At the end of one particularly hot summer, my boyfriend and a friend helped me pack as many books, magazines, CDs, and DVDs as possible into a cardboard box. It was one of my last days in Japan before returning to Canada to start my PhD.
That box, totaling just under the 50-pound limit for freight shipping, as well as the carry-on suitcase threatening to break open as I dragged it through Narita Airport, were filled all courtesy of the same store: Book-Off.
A New Discovery
Before coming to Japan for the first time, I never would have guessed that yearly pilgrimages to a second-hand store would become such a central part of my Japan experience. Yet, as a graduate student hungry for language practice and SMAP photo books on a limited budget, there was no way I could stay in Japan as long as I liked every year while buying all my research goods and fan materials brand new.
As such, egged on by my PhD supervisor, the ultimate Book-Off detective, each subsequent trip to Japan brought me to more and more of the second-hand books, clothes, and furniture chains’ locations until I planned an entire month of my summer in 2016 with the goal of visiting as many of the Tokyo locations as I could. Read on to find out why this discount used book and goods chain stole my heart and why it should be a must-visit for every international woman visiting and living in Japan.
Welcome to Book-Off
Book-Off, founded in 1991, has managed to build up an incredibly successful brand throughout Japan’s long recession. With incomes dropping, precarious work on the rise, and fewer full-time jobs for new graduates, Japan’s economy has been rife for second-hand and discount chains to prosper in the post-financial bubble period. And prosper Book-Off did, expanding to 807 locations in Japan with 13 overseas stores by 2018.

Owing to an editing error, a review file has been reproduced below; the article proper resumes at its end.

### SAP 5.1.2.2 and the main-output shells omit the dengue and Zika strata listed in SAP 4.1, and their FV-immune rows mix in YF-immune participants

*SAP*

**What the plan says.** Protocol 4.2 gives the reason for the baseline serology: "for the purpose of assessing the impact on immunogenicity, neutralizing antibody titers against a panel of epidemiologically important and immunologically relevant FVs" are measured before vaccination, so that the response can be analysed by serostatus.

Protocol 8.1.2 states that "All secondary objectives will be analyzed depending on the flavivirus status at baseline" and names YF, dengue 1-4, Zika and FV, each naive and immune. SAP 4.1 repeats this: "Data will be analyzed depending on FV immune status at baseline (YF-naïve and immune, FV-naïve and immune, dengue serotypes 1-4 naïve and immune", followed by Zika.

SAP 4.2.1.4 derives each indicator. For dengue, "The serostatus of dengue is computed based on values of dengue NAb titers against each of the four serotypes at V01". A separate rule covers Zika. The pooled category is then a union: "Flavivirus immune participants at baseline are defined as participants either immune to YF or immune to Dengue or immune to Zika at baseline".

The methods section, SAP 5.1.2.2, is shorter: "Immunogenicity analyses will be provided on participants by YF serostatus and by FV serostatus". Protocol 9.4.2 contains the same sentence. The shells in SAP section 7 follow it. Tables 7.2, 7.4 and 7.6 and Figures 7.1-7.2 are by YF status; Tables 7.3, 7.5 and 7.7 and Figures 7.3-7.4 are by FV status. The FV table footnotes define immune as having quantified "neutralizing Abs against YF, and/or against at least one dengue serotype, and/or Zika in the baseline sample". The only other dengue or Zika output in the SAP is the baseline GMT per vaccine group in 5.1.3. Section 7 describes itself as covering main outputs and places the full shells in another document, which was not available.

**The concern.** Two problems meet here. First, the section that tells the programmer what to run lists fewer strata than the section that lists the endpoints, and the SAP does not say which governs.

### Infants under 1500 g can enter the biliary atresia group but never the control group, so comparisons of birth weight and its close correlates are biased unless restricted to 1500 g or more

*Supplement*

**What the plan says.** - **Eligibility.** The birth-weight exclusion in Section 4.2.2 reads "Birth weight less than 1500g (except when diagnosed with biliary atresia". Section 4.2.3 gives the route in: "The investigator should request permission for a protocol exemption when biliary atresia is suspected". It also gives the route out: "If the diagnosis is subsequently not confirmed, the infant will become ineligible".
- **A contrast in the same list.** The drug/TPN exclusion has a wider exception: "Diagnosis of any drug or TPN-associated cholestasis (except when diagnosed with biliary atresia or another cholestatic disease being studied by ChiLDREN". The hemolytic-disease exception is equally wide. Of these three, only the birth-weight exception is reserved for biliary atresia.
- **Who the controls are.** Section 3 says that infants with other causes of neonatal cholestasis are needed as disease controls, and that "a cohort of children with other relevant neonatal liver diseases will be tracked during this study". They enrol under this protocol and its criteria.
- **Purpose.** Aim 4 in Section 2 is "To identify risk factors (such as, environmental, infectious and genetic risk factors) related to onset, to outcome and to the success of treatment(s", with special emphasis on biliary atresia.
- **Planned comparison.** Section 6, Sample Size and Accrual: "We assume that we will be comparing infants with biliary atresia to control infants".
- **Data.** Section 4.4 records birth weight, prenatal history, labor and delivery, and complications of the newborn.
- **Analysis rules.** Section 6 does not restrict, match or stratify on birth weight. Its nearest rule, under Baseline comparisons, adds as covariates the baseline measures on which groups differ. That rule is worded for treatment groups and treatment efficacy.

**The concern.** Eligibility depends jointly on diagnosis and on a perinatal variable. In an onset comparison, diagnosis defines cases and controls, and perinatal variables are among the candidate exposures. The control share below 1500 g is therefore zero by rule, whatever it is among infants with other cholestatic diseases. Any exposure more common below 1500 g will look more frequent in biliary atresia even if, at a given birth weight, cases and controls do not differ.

Although its floors are dominated by Japanese paper media of all types, different Book-Offs also have a varying selection of many other goods, ranging from English used books, gently used electronics to toys. Book-Off’s Super Bazaar stores, for instance, have a wide range of used clothing, accessories, furniture and bags, and even some designer brands. The electronics sold in many locations are also priced very competitively; I can vouch for their cellular phones which my husband purchased when his unexpectedly met its maker when we arrived to live in Japan.
Many Book-Offs also contain a large toy and hobby section, a playground for both collectors and children. My daughter’s vintage car toys, a ¥200 attempt at pacifying her as I looked at books while she was still being carted in a baby-carrier, are still on her list of much-loved items.
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